Just a matter of time

It’s only a matter of time before Earth is hit by another geomagnetic storm. A storm the size of a Carrington Event would be extremely damaging to electrical and communications systems worldwide, with disruptions that could last for weeks. If the storm is as large as the Miyake event, the consequences would be catastrophic for the world, with potential disruptions lasting months, if not longer. Even with space weather warnings from NOAA’s Space Weather Prediction Center, the world would only know a few minutes to a few hours in advance.

I believe it is crucial to continue exploring ways to protect electrical systems from the effects of geomagnetic storms, for example by installing devices that can protect vulnerable equipment such as transformers and by developing strategies for adapting the grid load when solar storms are approaching. In short, it is important to work now to minimize disruptions to the next Carrington event.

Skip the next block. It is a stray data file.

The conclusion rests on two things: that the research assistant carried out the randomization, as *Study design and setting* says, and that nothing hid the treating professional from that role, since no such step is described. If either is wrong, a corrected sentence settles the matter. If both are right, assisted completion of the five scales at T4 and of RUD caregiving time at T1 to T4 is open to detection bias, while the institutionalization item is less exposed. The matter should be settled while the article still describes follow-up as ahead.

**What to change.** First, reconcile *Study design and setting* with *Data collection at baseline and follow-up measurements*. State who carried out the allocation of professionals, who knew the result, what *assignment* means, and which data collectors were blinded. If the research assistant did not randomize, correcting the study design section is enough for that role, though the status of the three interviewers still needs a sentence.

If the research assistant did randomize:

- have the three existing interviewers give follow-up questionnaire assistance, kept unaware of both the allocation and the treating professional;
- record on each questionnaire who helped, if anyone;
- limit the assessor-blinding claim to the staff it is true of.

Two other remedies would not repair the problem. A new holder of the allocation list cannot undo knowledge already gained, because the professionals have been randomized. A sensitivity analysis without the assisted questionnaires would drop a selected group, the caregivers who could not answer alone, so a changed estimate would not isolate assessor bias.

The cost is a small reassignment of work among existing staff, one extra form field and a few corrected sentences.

This article is republished from The Conversation, an independent nonprofit organization providing facts and trusted analysis to help you understand our complex world. Do you like this article? Subscribe to our weekly newsletter.

It was written by: David Wallace, Mississippi State University.

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David Wallace does not work for, consult with, own shares in, or receive funding from any company or organization that would benefit from this article, and has disclosed no relevant affiliations beyond his academic appointment.